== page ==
Nuns can do anything well if they put their minds to it, and Murphy’s form with the sledgehammer suggested she might have taken batting practice earlier.
“That wasn’t bad!” she said in reviewing photos of her efforts.
There was no Las Vegas-style implosion with pyrotechnics, but university and community leaders gathered March 18 to say goodbye to their old building and aim for success in building the new.
“Marymount is making a bold statement,” said John Shooshan, whose development firm is partnering with the university on a two-building successor to the Blue Goose. One will serve as the Marymount’s Ballston academic campus, the other a residential building. Parking, which had been on a surface lot, will go underground.
Shooshan has spent nearly a quarter-century working with a succession of Marymount leaders in an effort to redevelop the 2-acre parcel, strategically positioned at the intersection of North Glebe Road and North Fairfax Drive.
“This journey has not been easy, nor will it be easy,” said Shooshan, who initially contacted then-Marymount President Sister Majella Berg about a potential partnership in 1991.
Finally, “it was the right place at the right time,” he said.
For Marymount, the redevelopment provides the opportunity to leverage pent-up development potential.
“We’re very excited,” university president Matthew Shank said, promising that the new building will serve as “a wonderful statement for the entire Arlington community.”
“We want the finest learning environment and the finest working environment,” Shank said at a reception for about 150 university boosters, held in a tent on the parking lot outside the soon-to-be-demolished, Kennedy-era structure.
When it was constructed a half-century ago, the eight-story building was described as Ballston’s first high-rise. Long before the arrival of Arlington’s “urban-village” days, it shared the neighborhood with a bowling alley and palm reader.
In its early years, the building served as a training center for the Central Intelligence Agency, and due to its distinctive color, was known to a generation of CIA employees as “Blue U.”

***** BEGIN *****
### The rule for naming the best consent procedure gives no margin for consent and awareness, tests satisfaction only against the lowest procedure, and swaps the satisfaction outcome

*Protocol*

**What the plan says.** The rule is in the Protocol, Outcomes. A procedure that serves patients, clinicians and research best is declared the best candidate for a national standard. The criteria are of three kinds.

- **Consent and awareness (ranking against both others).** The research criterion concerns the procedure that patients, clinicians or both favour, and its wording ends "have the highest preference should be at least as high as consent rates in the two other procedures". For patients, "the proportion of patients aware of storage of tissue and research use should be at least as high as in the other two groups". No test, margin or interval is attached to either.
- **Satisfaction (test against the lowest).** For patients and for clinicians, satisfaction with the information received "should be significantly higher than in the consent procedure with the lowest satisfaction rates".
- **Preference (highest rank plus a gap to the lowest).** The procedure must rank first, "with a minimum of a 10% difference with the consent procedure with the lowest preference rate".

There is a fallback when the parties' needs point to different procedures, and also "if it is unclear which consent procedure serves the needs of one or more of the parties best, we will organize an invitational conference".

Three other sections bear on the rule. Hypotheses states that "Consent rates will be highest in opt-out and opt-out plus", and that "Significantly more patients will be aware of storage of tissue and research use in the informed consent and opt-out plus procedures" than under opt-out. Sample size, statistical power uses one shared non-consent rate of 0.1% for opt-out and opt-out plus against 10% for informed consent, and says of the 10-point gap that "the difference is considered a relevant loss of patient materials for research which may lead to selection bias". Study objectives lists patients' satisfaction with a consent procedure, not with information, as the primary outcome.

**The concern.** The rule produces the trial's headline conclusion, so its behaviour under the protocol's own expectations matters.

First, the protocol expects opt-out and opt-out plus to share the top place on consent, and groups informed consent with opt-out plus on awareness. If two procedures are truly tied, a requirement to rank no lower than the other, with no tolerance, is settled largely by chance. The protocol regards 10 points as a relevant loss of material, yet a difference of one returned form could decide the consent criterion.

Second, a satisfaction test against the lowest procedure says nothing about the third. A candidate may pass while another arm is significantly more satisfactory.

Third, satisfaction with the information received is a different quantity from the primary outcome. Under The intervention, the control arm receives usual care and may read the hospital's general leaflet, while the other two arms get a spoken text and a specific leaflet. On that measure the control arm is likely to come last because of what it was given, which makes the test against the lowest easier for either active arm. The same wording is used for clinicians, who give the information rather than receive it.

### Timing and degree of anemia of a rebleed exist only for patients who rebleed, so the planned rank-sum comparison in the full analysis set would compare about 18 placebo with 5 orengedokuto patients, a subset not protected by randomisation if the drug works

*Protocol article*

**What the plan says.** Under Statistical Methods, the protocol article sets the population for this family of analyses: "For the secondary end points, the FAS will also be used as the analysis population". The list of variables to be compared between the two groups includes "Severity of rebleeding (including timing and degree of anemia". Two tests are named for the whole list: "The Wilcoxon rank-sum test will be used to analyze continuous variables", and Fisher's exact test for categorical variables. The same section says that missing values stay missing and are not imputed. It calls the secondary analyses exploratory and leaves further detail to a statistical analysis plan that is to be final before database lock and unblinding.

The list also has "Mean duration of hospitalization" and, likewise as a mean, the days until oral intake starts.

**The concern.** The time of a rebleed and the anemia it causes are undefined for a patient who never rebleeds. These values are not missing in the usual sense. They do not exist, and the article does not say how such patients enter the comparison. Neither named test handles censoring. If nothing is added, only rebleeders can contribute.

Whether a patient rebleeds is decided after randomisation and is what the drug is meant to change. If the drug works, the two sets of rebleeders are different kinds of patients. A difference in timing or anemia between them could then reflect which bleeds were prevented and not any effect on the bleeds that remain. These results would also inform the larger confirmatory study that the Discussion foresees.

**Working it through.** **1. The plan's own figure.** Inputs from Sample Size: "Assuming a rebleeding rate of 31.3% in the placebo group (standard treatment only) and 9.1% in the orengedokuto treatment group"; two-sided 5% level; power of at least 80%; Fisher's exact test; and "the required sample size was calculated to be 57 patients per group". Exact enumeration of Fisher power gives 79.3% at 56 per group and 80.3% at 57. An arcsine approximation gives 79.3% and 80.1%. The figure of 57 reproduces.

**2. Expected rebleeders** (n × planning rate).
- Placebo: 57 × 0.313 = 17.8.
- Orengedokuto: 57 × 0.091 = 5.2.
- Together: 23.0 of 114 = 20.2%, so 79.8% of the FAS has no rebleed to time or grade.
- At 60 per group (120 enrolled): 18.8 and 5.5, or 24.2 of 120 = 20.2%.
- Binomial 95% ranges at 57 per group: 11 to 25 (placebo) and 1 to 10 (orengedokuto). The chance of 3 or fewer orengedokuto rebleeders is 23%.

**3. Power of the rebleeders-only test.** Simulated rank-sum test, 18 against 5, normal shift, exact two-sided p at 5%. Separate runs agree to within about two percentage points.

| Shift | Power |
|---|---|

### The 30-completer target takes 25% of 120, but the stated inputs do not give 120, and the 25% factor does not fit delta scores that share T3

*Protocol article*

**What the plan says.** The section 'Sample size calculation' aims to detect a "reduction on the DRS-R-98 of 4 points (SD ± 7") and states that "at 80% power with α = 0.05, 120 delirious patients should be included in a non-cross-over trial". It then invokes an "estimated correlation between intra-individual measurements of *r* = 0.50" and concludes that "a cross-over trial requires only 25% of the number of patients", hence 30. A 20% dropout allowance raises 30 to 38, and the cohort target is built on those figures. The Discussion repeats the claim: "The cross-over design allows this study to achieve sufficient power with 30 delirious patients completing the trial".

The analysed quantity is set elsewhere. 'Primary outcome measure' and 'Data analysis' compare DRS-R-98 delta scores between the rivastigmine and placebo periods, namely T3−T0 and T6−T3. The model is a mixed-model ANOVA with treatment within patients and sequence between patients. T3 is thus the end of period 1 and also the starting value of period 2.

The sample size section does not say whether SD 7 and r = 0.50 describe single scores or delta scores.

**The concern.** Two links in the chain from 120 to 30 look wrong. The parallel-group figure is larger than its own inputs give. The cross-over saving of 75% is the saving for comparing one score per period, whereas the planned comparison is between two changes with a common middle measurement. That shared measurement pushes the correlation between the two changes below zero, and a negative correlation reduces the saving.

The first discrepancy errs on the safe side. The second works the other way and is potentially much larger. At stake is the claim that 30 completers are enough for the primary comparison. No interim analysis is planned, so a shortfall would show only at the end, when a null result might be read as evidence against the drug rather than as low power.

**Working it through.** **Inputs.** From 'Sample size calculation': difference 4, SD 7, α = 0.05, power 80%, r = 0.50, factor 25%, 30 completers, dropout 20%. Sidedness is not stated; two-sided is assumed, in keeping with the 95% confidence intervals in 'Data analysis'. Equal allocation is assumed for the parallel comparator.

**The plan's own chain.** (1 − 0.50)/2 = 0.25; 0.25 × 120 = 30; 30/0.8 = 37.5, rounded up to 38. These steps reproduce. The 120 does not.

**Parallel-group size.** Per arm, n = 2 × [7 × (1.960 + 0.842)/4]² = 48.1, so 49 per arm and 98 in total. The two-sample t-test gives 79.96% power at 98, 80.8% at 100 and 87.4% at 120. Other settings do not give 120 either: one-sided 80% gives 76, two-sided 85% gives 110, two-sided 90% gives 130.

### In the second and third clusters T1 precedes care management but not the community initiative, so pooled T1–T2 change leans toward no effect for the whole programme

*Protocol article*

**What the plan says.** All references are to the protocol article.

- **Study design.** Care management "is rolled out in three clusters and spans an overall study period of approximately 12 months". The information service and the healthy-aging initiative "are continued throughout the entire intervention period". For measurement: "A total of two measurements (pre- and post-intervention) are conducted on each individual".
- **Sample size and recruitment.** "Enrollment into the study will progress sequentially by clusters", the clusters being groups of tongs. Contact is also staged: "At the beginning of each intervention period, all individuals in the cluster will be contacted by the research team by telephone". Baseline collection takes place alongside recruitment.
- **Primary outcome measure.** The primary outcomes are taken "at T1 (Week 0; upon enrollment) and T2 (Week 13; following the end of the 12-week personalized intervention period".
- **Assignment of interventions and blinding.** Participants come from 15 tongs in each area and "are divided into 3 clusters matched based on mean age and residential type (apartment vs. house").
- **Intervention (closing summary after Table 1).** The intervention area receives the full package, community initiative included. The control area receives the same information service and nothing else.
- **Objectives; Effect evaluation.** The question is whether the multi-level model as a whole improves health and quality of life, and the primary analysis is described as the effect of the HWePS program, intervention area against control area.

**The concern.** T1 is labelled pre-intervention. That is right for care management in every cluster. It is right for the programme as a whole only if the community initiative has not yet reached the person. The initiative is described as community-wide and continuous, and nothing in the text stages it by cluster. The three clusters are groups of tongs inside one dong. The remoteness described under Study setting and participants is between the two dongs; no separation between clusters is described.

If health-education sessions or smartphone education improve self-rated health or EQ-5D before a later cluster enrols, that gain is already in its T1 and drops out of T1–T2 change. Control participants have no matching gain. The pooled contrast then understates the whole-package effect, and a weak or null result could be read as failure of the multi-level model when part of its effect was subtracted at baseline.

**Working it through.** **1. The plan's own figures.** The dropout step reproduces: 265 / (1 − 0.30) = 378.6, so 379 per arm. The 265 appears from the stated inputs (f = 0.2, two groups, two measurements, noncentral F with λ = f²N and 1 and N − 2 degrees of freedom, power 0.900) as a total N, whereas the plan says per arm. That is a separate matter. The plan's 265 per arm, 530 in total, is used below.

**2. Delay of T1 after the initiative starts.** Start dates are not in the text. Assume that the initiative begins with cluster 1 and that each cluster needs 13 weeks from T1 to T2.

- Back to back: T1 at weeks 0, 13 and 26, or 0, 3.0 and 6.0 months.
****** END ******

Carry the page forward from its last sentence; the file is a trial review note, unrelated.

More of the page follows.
The origins of the name “Blue Goose” are shrouded in the mists of history. But Jeanne Broyhill, whose father and uncle were responsible for construction of the building and much else in Northern Virginia during the era, says she always remembers it by that nickname. (A nearby building, now long gone, was known as the Green Hornet, Broyhill said.)
Berg, who served as Marymount president for more than three decades, agreed to purchase the building in the early 1980s to address a space crunch on the university’s main campus a mile north. At the time, the university’s cash coffers were somewhat light, but – as both God and financial wizards often work in mysterious ways – the funds were found.
Berg then was faced with an aesthetic challenge: Arlington County Board members despised the blue color, and wanted it changed. Berg, for whom blue represented both her religious order and her university, was determined to keep it as-is – but needed a strategey to change the minds of board members.
As lore goes, she was given the advice that a few well-placed tears at the appropriate moment could sway elected officials to her side. Feminists may not have approved, but Sister Majella came away with what she wanted.
(Shank joked that he tried the same technique, serving up a few tears in an effort to wheedle more density for the project from county leaders. “They told me to go away,” he said.)
By the 1990s, the building had become tired and was proving a less-than-ideal setting for students and staff, while the rest of Ballston was teeming with new development. The nonprofit group Preservation Arlington believed the building deserved historic status, but the effort came to naught.
Even Jeanne Broyhill, whose family put it up, said the time had come to move forward.
“I have no qualms about it,” she said of the redevelopment. “I can’t believe it has lasted as long as it has.”
The new Marymount building will take its place in a corridor that is now laden with educational institutions, including George Mason University, George Washington University and Virginia Tech. As construction begins, Marymount students and staff have settled into a temporary Ballston home just up the street on North Fairfax Drive.
Cranes already are positioned on the parcel to start removing chunks of the old building. Clark Construction won the contract to build the new compound.
The old building soon will be gone, but not entirely forgotten. Some of the iconic blue panels will be used as decorative pieces on the new facility.
After having the chance to whack away with the sledgehammer, those attending the demolition party went away with 3-inch squares of the blue tile as mementos.